Setting goals is another absolutely foundational pillar of self-improvement, but it’s something that a lot of people get wrong. It’s a huge kick in the balls to set yourself a target and then feel like you’re falling short from the get go, no one needs that. How many times have you made New Year’s resolutions and not kept to them? Or have you ever decided to make a change and then done little to absolutely nothing about it after that? Don’t worry, we’ve all been there. Chances are you’re making one of three mistakes that I’m about to teach you how to avoid making again, so next time you set yourself goal, you can smash it out the park.
Mistake number 1: setting the wrong type of goal.
Right we’re starting out at ground level here. Did you ever stop to consider that there are different types of goals that might require different types of approach? Do you know what these different types of goal are and which one you want to set yourself? The type of goal you set can hugely impact your chances of success. There are two main types that we’ll be looking at here, let’s call them open-ended and outcome-based. Open-ended goals are just that, ones that don’t have a fixed end point. This could be something like “I’m going to transform my body in to the perfect human specimen”, or “I want to help all the homeless cats in the world” or “I want to unravel the darkest mysteries of the universe”.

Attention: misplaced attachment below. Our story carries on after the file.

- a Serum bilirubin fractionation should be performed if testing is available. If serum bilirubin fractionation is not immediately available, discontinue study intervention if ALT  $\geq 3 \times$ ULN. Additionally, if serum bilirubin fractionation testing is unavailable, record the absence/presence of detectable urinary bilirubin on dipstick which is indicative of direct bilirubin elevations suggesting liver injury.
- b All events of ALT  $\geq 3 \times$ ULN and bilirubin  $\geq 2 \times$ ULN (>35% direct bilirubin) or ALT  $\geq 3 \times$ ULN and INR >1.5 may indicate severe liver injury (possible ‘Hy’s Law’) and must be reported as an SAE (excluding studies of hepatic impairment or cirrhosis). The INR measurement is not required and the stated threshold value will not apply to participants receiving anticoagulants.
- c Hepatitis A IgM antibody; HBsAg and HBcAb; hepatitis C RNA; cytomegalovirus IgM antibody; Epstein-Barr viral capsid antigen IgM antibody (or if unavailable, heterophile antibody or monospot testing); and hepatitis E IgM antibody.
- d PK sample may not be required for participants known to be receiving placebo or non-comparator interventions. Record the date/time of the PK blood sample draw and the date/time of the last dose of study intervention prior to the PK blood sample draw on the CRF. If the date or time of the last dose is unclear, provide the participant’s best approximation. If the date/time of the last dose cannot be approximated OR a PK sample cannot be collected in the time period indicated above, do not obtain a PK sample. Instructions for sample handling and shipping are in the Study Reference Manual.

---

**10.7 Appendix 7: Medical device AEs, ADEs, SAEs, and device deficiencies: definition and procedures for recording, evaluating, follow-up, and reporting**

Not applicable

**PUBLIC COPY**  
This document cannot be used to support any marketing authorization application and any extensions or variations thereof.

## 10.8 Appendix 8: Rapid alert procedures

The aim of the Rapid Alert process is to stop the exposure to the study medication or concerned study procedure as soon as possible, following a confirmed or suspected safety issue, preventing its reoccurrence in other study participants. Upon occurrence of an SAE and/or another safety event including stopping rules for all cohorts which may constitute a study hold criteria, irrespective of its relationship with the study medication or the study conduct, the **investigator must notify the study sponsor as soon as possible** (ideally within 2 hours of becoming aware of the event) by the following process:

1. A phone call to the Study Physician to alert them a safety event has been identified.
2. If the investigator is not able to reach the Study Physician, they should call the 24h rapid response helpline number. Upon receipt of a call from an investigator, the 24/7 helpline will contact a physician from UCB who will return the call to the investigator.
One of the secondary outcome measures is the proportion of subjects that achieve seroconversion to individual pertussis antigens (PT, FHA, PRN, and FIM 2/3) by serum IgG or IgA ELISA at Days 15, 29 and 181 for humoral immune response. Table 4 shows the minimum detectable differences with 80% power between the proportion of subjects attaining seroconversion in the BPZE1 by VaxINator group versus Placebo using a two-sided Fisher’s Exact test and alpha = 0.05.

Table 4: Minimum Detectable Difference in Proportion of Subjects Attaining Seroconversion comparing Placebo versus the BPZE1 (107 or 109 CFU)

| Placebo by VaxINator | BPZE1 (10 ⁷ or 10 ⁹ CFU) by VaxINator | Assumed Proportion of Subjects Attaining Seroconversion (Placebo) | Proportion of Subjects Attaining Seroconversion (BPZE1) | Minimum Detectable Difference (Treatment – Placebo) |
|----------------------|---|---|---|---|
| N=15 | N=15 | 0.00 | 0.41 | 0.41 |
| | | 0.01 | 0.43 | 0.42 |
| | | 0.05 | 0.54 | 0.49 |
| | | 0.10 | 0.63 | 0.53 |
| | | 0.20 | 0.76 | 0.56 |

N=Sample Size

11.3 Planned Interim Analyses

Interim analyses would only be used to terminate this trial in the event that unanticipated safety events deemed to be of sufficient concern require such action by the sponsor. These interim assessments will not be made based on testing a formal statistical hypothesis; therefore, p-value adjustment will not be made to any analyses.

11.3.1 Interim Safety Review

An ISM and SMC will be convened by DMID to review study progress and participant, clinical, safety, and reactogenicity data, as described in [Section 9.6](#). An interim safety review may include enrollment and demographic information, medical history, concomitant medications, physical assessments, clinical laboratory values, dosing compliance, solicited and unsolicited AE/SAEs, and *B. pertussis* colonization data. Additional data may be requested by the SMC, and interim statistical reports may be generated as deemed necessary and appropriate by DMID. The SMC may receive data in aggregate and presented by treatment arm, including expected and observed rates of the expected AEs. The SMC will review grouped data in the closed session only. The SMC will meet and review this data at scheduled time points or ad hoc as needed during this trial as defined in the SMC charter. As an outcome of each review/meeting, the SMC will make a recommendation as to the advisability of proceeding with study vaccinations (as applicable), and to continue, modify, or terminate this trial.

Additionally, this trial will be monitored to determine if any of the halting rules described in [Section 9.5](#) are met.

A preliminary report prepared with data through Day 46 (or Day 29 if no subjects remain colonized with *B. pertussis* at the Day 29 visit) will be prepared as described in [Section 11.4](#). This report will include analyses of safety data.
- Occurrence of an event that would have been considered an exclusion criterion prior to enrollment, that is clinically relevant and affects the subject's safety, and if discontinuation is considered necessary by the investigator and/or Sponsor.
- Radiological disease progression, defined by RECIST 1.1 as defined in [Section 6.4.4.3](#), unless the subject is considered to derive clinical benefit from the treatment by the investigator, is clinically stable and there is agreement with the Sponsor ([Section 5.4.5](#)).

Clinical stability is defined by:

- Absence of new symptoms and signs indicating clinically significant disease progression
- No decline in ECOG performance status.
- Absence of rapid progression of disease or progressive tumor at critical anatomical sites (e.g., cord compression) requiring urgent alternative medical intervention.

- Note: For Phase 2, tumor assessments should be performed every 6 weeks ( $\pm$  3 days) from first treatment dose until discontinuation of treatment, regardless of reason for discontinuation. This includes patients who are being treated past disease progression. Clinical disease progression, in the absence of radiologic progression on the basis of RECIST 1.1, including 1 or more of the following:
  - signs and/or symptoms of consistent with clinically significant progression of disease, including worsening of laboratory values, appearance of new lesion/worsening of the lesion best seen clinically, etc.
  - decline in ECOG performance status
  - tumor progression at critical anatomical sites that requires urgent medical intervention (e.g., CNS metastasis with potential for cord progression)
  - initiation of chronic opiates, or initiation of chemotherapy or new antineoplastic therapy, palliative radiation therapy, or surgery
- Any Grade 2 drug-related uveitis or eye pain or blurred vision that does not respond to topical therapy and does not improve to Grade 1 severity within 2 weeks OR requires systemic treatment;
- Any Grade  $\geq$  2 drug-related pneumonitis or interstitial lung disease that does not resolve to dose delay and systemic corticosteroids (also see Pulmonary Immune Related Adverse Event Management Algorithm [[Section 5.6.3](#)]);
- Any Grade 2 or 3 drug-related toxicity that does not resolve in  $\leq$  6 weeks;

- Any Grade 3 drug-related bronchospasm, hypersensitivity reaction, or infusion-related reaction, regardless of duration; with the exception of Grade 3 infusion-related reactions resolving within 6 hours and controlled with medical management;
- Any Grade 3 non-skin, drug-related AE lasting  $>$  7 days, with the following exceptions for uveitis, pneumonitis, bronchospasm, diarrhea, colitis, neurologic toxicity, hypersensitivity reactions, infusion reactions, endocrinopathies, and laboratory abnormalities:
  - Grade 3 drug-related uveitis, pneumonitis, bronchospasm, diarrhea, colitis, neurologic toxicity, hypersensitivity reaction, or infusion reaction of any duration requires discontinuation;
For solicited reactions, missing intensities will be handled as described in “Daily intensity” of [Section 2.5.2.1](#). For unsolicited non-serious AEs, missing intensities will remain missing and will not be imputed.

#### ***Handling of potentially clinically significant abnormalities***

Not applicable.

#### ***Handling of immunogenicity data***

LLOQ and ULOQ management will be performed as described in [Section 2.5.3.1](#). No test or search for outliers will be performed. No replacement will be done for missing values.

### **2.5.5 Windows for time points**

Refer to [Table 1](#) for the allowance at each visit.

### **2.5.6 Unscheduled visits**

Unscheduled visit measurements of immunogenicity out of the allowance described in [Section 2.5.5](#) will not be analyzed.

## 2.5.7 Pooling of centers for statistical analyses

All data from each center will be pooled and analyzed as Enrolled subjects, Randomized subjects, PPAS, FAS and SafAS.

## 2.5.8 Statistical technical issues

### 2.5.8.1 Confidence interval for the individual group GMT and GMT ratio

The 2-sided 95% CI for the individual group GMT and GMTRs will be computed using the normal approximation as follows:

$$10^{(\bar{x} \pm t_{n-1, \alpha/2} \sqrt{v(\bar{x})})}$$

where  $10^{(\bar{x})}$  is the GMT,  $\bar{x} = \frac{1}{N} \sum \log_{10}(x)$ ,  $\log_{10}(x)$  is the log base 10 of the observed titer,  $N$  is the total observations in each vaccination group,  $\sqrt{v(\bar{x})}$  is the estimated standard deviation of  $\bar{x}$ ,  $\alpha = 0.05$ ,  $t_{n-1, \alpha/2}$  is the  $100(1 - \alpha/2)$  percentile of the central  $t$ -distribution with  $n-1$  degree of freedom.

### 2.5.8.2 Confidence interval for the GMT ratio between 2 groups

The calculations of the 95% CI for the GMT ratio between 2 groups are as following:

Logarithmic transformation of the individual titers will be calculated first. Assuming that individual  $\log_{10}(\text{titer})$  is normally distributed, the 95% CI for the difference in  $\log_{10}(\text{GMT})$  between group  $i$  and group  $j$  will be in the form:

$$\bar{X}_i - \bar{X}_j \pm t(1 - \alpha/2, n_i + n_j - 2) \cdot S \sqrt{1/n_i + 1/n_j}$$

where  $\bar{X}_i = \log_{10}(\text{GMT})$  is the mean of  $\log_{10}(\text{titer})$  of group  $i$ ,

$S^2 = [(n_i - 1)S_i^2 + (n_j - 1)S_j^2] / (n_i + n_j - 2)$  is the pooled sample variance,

Needless to say, these goals are BIG and are going to require BIG action on your part to hit them. Not only BIG action but ONGOING, CONSISTENT action. Forever. If you stop for a minute and have an honest word with yourself, is this the type of goal you want to have? Are you passionate enough to pursue it, come what may? Do you have the self-confidence needed to deal positively with failure? If the answer is yes then fair play, crack the fuck on, you absolute legend. For the rest of us, there’s absolutely no shame in starting off a bit smaller.